The report revealed that there was a high risk of employees and agency workers being “not legally or medically fit to drive”. An audit into the council’s resilience found other flaws that could hinder the council’s ability “to recover critical services in the event of a future major incident”.

Overall, three high-risk ratings were found in the safety review. One related to a failure to adequately complete the necessary pre-employment, legal and medical checks, “especially for drivers of heavy goods vehicles”, which the report said contradicted the advice given to councils during the fatal accident inquiry.

Knowledge of driving rules and safety standards were “not consistently tested as part of the selection process” while numerous checks were “often completed” after the driver had begun work.

A review of a sample of 20 HGV drivers “to establish whether driving assessments had been performed” confirmed that “no evidence could be provided to support completion of driving assessments for 12 drivers”.

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The report also noted that there was “no established process to assess competence and deliver training to other existing and newly recruited vocational drivers”.

Five medium risks were also identified. They involved failures to train and assess drivers, to comply with driving hours regulations and to fully record and address driving incidents and complaints.

Edinburgh Council stressed that pedestrian and cyclist safety was “of the utmost importance” and the council took measures to ensure HGVs posed “no risk” to the public.

“Our drivers are professionally trained and undergo regular checks to ensure suitability for the role and we have made significant investment since 2014, fitting many waste and cleansing vehicles with AEBS and cycle safe technology as standard,” said a council spokeswoman.

A new best practice driving policy “raises awareness of work-related driving risks and, in addition to statutory requirements for HGV drivers, also asks all new HGV drivers to provide confirmation from their GP of their fitness to drive prior to being appointed,” she added.

Falkirk Council released a note from Mercedes-Benz, its main vehicle provider, saying that “in its present form, AEBS does not pick up pedestrians or cycles”.

The vehicle manufacturer added that in the 2014 Glasgow accident, AEBS “would not have picked up the people or bicycles”. However, it specified that AEBS “will pick up large stationary objects”.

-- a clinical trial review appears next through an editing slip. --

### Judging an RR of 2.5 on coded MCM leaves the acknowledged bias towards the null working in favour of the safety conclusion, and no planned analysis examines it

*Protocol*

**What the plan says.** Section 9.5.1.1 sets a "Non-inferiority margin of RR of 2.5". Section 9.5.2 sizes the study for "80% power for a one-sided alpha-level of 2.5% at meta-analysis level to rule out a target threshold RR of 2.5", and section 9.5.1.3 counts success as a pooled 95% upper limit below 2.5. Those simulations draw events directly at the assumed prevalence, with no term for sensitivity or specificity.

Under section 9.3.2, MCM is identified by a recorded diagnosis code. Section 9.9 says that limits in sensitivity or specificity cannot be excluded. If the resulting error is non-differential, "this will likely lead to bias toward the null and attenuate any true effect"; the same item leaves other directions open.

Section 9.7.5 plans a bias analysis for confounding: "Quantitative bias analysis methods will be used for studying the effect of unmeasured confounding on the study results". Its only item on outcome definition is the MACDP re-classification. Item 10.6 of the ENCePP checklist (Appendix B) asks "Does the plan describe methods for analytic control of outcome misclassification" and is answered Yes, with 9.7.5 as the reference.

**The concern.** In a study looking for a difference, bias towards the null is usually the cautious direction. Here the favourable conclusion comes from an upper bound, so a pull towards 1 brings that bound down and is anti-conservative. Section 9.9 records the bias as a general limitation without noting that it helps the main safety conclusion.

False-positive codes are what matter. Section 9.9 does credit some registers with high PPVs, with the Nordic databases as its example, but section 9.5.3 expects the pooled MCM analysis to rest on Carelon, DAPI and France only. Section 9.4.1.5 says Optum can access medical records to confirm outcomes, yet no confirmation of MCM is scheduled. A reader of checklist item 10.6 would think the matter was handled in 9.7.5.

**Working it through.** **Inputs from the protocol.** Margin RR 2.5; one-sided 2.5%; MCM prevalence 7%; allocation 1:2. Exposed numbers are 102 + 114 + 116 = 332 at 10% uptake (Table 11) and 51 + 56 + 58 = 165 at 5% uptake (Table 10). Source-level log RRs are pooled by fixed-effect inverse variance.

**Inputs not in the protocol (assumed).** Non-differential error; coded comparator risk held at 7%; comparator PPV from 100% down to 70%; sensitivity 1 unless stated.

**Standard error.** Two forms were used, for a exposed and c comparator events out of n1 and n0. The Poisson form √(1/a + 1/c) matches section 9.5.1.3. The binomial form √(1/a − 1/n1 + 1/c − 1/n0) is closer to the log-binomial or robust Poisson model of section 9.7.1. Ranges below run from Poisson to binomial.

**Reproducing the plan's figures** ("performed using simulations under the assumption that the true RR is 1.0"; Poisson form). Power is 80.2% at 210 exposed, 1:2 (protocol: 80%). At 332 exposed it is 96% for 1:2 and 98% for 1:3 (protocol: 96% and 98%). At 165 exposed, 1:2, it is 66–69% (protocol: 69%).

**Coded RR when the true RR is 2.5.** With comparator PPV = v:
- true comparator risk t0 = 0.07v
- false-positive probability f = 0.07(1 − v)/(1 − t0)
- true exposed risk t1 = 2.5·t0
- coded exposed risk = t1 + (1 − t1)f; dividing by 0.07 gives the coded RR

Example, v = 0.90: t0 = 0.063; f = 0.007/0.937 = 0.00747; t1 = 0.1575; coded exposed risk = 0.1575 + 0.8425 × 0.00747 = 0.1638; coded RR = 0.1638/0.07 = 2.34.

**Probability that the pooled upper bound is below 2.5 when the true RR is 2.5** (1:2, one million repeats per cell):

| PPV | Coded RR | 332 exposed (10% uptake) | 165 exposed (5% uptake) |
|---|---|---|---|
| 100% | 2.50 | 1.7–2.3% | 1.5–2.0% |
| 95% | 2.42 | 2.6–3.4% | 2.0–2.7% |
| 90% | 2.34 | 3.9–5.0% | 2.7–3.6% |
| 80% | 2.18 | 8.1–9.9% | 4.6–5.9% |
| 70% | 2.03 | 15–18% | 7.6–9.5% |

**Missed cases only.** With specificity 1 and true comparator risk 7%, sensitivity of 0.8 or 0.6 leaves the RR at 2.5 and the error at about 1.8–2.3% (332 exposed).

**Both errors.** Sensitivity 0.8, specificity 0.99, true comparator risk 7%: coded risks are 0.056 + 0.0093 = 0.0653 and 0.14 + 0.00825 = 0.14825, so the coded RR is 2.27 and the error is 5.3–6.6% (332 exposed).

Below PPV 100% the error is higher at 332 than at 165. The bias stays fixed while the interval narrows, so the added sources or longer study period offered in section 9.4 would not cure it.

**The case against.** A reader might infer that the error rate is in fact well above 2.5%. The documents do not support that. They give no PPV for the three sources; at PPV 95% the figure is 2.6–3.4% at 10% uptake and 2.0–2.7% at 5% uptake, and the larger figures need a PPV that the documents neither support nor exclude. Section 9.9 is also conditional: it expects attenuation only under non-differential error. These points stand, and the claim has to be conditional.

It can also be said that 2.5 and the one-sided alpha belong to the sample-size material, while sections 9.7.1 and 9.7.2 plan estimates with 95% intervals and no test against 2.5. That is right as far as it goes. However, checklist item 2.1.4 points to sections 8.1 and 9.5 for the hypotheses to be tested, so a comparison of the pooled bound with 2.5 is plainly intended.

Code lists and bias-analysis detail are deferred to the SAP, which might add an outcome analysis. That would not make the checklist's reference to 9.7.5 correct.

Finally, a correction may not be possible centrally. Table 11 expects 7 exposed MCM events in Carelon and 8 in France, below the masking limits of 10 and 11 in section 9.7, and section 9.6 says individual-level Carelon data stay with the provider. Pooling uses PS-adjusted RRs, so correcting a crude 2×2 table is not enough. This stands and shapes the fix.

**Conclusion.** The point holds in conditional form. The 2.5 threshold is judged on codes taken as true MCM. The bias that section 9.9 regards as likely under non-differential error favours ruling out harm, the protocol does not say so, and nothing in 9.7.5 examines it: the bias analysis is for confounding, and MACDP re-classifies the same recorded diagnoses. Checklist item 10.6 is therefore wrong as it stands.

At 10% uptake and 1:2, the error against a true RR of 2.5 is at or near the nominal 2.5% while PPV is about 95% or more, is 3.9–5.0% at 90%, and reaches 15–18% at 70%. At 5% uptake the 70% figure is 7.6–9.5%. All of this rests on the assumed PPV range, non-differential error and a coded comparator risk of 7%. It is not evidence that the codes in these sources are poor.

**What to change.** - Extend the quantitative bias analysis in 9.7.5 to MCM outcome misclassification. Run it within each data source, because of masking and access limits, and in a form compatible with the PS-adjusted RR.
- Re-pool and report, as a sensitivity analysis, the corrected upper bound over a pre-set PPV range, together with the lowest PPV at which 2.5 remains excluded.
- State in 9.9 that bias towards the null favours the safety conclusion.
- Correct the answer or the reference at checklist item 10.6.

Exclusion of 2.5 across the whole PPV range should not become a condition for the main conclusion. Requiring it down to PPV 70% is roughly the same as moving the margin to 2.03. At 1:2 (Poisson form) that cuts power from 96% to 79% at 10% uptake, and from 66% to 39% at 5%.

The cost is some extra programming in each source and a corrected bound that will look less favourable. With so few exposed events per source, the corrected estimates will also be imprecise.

Stuart Hay, director of Living Streets Scotland, said it was “deeply concerning that Scotland’s worst incident involving multiple pedestrian deaths has failed to trigger action to prevent a repeat of the Glasgow bin crash.”

HE continued: “People in our town and city centres are still at risk from bin trucks operating in busy streets where people shop, work and live.

“The Glasgow tragedy is far from unique in terms of a large refuse vehicle running out of control.

“Councils should be investing in safe systems which help to deliver the public inquiry recommendations to ensure streets are safe.”

Sandy Allan, road safety manager at the Royal Society for the Prevention of Accidents Scotland said that AEBS “is a good example of how vehicle technology is changing and can significantly reduce crashes caused by driver error”.

He added: “However, like all braking systems on a vehicle, it is safest to never get into an emergency situation where you need to use them. The best way of doing this is to ensure there is at least a two second gap between yourself and the vehicle in front, and to drive at a speed suitable for the conditions.”

A spokesman for Glasgow City Council said the local authority was “implementing all of the sheriff’s recommendations and vehicles procured since the FAI have AEBS, where possible”.

“As was examined in some detail at the inquiry, it is not possible to retrofit this type of system to our existing fleet.”

Rod King, the founder of 20’s Plenty for Us, which campaigns for councils to implement a 20mph speed limit, said the responsibility for safety “is always upon the operator to ensure that every effort is made to deploy and use technology” that will prevent accidents.

He added that his group expected AEBS to be fitted as standard in large vehicles “that are routinely used in the presence and close proximity of pedestrians”.